Everybody called it “Jewtown.” Everybody but the Jews.
Virtually all local gentiles old enough to remember chicken houses and barrels of herring in the 900, 1000 and 1100 blocks of E. Lombard St. — people like my mother who worked as a teenage counter girl at Stone’s Famous Bakery — knew the long-ago epicenter of Jewish life in Baltimore as “Jewtown.”
And few of the many thousands of Jews who lived, worked and worshipped in the area seem to have been offended, according to Jewish Baltimoreans old enough to collect Social Security. In 2007, the late Jerry Fineblum — who grew up above his father’s wholesale liquor, candy and tobacco store around the corner from Lombard Street — said Polish people “lovingly” called the area “Jewtown.” Imagine that: Poles, Jews and love all in the same sentence.
“We never used [the term] ourselves, but we heard it all the time. No one got upset,” said Marc Attman, son of the beloved Seymour Attman and grandson of Harry, who came from Russia and founded the family delicatessen in 1915. Attman’s is now overseen by Marc, an optician. It remains where it’s been since 1933 — 1019 E. Lombard St., a pickle’s throw from the Lloyd Street Synagogue — though few businesses that once surrounded it have survived.
Not Stone’s — where my Polish-Catholic mother made 50 cents an hour in the early 1950s and had strict orders to stay away from the kosher food — and not Saler’s, the kosher dairy where she went for an extra 25 cents an hour.
The former Gloria Potter Jones (Patterson Park High School Class of ’51), Mom no longer uses the old name for the neighborhood, sensing it’s offensive though not sure exactly why. The notion that “Greektown” is acceptable but “Jewtown” is verboten is too nuanced an argument for an 83-year-old who has worked hard not to absorb strong prejudices held by her parents.
And she doesn’t call the area “Corned Beef Row,” that concoction of 1970s boosterism conceived by Mayor William Donald Schaefer to bring back business after the 1968 riots when Smelkinson’s Dairy alongside of Attman’s was burned to the ground. It’s just “Lombard Street,” the way Fells Point was always “Broadway.”
Mom says she was once belittled by a female boss — probably after some stupid but honest mistake — to “go in the back, kneel down and say your rosary.” It angered her — “Who says the rosary in the middle of a bunch of cheese?” she said the other day — but was too caught up in her 10th-grade world to pay much attention to the way people of different faiths treated one another. “I was just happy to get a job,” she said. “Before that, I was shaving ice for the lady who sold snowballs on our street [in Canton] and scrubbing steps.”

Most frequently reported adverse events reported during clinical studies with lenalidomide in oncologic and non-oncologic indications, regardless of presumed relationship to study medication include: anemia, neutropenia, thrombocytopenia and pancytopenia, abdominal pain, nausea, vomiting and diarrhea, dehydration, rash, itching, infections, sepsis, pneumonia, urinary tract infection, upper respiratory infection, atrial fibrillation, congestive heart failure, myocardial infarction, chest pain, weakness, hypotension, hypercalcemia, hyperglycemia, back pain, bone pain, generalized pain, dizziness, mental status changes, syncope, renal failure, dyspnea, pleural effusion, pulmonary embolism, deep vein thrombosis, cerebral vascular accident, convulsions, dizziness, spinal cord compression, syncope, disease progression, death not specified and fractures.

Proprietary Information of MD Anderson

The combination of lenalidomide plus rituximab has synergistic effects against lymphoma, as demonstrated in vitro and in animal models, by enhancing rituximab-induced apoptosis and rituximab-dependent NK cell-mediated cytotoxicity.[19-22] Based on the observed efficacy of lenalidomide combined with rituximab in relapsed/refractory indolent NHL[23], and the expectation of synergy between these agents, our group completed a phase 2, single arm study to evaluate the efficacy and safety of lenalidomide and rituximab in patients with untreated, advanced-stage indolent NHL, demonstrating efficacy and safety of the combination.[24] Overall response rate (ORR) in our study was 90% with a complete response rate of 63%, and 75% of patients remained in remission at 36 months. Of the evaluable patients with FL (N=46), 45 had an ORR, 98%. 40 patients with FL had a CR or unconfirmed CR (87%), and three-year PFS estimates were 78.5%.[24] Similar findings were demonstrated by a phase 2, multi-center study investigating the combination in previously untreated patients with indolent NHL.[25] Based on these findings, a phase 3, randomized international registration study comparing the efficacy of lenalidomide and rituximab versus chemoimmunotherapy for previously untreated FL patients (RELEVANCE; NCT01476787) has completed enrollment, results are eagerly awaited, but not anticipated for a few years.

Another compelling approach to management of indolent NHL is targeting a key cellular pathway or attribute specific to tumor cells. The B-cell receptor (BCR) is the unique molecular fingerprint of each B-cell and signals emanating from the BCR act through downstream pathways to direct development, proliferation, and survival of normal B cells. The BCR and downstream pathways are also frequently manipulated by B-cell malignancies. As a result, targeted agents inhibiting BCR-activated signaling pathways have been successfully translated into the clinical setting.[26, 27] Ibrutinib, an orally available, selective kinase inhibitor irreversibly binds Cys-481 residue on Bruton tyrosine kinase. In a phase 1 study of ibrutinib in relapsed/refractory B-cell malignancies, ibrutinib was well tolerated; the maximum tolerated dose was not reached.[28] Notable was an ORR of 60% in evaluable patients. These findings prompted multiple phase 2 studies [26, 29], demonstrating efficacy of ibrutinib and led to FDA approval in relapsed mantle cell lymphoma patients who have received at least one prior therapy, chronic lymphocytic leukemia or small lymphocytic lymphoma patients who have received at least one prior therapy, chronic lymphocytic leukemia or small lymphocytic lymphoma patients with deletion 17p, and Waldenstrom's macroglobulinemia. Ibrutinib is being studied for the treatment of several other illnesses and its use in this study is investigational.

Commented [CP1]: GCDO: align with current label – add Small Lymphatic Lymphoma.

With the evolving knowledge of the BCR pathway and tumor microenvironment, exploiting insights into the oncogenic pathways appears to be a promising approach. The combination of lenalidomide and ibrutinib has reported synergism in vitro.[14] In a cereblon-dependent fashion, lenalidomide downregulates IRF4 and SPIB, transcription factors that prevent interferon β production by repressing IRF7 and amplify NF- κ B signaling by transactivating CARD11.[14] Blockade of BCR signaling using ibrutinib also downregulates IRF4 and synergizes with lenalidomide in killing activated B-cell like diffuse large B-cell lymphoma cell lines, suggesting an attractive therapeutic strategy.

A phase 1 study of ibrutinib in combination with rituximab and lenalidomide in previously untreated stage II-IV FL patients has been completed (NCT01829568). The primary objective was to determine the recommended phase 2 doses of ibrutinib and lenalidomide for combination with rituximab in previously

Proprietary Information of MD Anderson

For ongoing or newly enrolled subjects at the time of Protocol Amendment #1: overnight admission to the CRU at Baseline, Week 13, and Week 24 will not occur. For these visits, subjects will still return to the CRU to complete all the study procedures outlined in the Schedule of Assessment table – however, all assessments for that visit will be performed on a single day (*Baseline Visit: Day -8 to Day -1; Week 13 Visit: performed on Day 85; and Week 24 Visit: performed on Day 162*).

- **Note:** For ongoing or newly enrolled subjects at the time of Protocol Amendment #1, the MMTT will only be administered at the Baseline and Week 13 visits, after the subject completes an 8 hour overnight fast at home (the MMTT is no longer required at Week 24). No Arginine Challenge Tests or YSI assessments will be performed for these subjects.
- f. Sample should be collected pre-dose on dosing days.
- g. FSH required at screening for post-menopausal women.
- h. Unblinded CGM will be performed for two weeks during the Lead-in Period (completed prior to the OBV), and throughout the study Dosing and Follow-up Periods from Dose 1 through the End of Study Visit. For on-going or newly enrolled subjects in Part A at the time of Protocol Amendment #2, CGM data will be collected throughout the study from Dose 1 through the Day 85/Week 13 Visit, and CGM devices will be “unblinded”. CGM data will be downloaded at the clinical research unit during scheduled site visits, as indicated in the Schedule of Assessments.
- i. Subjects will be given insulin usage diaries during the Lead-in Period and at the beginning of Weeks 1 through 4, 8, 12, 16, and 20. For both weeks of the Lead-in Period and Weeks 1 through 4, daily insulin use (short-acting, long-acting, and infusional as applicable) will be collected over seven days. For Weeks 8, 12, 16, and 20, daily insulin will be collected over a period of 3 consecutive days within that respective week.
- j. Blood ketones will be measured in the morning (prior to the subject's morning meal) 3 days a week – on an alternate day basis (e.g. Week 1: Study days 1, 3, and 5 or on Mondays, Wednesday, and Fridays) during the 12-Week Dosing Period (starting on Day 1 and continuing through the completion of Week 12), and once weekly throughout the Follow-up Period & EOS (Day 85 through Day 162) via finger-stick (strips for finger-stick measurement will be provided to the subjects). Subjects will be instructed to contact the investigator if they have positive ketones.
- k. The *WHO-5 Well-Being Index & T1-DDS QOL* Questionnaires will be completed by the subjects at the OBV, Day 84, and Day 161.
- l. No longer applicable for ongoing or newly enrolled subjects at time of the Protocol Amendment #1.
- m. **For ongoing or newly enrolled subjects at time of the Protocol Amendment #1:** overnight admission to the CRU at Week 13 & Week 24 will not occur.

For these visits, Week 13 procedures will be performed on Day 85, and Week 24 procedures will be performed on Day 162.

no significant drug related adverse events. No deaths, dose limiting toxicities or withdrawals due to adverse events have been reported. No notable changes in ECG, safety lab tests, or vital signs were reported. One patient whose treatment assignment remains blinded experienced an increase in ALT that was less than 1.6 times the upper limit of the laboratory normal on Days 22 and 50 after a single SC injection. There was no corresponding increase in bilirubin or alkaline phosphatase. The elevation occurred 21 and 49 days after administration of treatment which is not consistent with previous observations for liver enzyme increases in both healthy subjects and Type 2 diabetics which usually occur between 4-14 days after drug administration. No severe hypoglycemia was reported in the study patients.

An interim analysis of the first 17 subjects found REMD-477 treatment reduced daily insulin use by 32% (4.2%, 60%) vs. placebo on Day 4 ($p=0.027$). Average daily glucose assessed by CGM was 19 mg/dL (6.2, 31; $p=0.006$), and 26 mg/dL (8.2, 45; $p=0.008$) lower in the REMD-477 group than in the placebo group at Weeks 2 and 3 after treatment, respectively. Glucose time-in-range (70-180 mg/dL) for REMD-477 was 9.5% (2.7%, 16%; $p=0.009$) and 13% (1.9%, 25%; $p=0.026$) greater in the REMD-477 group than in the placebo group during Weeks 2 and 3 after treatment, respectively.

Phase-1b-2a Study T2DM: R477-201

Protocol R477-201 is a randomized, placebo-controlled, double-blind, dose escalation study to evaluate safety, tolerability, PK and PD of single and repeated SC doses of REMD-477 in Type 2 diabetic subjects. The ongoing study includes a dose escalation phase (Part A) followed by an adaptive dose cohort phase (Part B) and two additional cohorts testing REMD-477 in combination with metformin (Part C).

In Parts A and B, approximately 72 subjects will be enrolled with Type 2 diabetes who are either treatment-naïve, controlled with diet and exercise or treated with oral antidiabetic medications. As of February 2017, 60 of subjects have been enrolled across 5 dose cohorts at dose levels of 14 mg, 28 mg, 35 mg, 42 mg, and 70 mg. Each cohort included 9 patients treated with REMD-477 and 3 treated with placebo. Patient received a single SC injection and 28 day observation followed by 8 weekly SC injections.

A big problem for Mom in the post-war Lombard Street shtetl was not understanding everything her immigrant bosses told her to do. Like the story of the Jewish boy and the taxi and the crate of cheese, a madcap right out of a Marx Brothers film.
One day, a Saler’s matriarch with a thick accent told Mom to walk up to Baltimore Street with a crate of cheese and put the kez (cheese) in a taxi. She was to give the cabbie an address, pay the fare and come back. A boy from the store — perhaps a Saler’s family member — went with Mom to carry the cheese.
“I got up there and did what she said and watched the cab drive away,” said Mom. Pleased with a job well done, she walked back to the store only to be met by the hopping mad woman who’d given her the chore.
“She kept yelling, ‘Vers the boy? Vers the boy?’” laughed Mom. “I told her I put him in the cab with the cheese.” The rest of the day, said Mom, “I got a lot of dirty looks.”
My mother’s adventures on Lombard Street ended when she began dating my father, both of them about 16, stealing kisses to Nat King Cole’s smash hit, “Too Young.” She was able to remember it was Saler’s dairy and not Smelkinson’s because the former was at the corner where she waited for my father to pick her up for a meatball sandwich date around the corner at Chiapparelli’s. “Your father didn’t want me to work,” she said.
“She wasn’t getting any free cheese anyway,” said Dad.
Rafael Alvarez hosts monthly “Readings with Ralphie” at the Bird in Hand restaurant in Charles Village. He can be reached via email@example.com.
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